Dutch Free-Music Site Closes
KaZaA had been the defendant in a copyright infringement case brought against it last year by Buma-Stemra, a Dutch authors-and-artists collection agency that performs many of the same services in the Netherlands that BMI and ASCAP perform in the US. The Dutch peer-to-peer file-sharing service was found in violation of copyright law, and had been under court order to prevent "unauthorized downloading of copyrighted material" or face substantial fines for every day that it failed to comply.
KaZaA then requested a "clarification" of the ruling, scheduled to be heard in court on January 31. Fines of 45,000 euros per day for non-compliance were imposed, but were never collected, pending the outcome of the next court date. On January 16, its patience at an end, Buma-Stemra announced that it would move to collect the fines, backdated to January 17. Apparently feeling little confidence of winning in court, and threatened with fines that could bankrupt its principals, KaZaA agreed to close its file-sharing operation.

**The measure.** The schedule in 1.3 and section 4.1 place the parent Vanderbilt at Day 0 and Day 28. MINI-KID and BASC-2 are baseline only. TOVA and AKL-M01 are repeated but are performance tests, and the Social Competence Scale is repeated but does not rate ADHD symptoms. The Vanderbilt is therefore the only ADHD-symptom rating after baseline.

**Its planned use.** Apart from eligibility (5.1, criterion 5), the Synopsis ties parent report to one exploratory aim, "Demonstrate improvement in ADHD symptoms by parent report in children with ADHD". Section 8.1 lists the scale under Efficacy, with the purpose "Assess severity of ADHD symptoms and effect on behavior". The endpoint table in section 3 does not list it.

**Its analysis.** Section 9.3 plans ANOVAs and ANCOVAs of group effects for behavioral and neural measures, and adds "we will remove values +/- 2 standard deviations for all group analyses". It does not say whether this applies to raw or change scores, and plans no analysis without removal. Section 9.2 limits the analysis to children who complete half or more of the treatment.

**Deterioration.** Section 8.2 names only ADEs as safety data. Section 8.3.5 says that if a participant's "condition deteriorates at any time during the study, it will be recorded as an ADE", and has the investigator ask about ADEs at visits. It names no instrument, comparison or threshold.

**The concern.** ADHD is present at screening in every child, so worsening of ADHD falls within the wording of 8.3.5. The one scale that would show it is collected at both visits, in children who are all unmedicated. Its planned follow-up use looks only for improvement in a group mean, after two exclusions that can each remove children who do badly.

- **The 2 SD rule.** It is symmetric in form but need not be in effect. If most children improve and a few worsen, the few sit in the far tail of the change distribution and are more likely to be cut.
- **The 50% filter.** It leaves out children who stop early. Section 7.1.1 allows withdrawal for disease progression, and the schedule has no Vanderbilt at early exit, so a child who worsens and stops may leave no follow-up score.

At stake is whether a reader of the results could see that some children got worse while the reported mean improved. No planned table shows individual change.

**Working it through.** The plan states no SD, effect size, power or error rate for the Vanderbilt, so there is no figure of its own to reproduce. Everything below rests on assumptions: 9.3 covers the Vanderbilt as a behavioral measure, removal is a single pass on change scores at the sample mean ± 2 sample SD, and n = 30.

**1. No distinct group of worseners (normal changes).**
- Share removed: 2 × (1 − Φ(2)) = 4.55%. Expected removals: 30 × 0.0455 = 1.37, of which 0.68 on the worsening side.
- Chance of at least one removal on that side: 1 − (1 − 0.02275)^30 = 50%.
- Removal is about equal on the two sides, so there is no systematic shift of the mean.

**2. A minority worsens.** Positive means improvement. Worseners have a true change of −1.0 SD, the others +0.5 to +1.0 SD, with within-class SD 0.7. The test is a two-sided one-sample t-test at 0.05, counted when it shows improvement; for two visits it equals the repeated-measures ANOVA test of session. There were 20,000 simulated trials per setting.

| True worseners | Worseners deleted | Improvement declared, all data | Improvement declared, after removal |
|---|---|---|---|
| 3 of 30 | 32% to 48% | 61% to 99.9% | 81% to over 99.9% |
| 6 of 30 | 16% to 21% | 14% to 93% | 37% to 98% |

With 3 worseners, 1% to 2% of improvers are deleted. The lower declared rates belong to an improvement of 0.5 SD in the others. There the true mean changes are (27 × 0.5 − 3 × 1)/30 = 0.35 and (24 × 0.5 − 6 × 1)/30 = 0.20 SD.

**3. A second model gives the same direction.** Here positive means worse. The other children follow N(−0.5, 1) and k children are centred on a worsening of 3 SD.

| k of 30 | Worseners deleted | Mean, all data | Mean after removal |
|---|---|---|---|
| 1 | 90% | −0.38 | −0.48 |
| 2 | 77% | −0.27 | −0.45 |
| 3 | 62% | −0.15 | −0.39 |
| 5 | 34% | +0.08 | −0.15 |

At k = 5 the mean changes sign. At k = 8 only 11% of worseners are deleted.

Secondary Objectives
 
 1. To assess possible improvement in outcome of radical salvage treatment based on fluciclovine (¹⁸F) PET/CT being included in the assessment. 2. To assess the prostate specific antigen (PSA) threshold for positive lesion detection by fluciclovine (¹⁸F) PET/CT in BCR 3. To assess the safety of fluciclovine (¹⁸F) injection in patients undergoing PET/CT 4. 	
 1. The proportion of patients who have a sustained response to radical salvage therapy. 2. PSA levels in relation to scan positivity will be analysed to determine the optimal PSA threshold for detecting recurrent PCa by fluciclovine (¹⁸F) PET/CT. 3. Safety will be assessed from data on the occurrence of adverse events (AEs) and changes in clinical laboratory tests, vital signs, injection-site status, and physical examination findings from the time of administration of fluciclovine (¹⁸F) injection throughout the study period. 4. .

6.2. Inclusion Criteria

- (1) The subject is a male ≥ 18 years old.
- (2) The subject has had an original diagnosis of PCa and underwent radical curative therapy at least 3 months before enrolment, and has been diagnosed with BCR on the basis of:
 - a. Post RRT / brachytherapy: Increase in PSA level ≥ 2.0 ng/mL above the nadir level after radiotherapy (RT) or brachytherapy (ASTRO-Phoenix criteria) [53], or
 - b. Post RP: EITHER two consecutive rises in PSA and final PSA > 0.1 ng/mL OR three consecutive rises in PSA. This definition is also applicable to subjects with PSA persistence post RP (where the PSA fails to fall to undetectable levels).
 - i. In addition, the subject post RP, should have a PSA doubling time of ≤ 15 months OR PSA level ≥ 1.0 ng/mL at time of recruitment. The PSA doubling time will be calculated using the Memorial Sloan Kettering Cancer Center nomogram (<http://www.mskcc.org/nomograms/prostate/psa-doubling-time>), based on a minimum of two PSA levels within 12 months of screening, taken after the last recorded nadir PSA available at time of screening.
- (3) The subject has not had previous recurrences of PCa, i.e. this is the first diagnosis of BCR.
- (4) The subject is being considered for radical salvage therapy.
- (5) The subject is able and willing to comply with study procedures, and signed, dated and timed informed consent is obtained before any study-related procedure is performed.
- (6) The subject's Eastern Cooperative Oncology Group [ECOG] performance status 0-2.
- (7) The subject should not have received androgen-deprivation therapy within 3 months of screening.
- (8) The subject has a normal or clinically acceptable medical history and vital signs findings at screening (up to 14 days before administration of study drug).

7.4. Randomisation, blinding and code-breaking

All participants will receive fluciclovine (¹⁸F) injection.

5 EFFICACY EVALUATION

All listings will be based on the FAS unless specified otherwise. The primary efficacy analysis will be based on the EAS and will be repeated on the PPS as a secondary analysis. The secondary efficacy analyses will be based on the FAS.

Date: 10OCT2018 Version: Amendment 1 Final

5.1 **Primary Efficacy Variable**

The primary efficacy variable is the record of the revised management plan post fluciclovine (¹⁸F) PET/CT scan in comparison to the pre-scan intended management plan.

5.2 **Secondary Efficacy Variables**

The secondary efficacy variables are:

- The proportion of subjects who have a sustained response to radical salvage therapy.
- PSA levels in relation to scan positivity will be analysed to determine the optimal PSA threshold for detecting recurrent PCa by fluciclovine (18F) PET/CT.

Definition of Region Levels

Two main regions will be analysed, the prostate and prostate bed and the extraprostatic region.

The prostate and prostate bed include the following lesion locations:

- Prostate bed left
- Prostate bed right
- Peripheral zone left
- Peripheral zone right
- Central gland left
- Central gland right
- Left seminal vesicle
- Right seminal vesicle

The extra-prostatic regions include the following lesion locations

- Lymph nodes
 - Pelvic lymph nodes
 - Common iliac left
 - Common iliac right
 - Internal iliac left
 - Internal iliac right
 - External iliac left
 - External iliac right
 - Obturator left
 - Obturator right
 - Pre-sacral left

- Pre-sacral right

The Dutch music service had been a favorite among downloading fans since Napster shut down last year. Because its home base was in Europe, it was widely considered immune to pressure from organizations such as the Recording Industry Association of America which leaned so heavily on Napster.
KaZaA users believed that they were anonymous, but a January 4, 2002 report by Dow Jones Newswires indicated that the Web-surfing patterns of many visitors were tracked by software they unknowingly downloaded with the file-sharing programs. The software was hidden in a free online sweepstakes game called "ClickTillUWin," based on the Pennsylvania state lottery. "A few hundred thousand" KaZaA users were tracked until the ruse was discovered. Thousands of others using file-sharing services LimeWire and Grokster were also tracked. Users who played "ClickTillUWin" were not given the option of rejecting the tracking feature, nor was there any disclosure that it even existed, the report stated.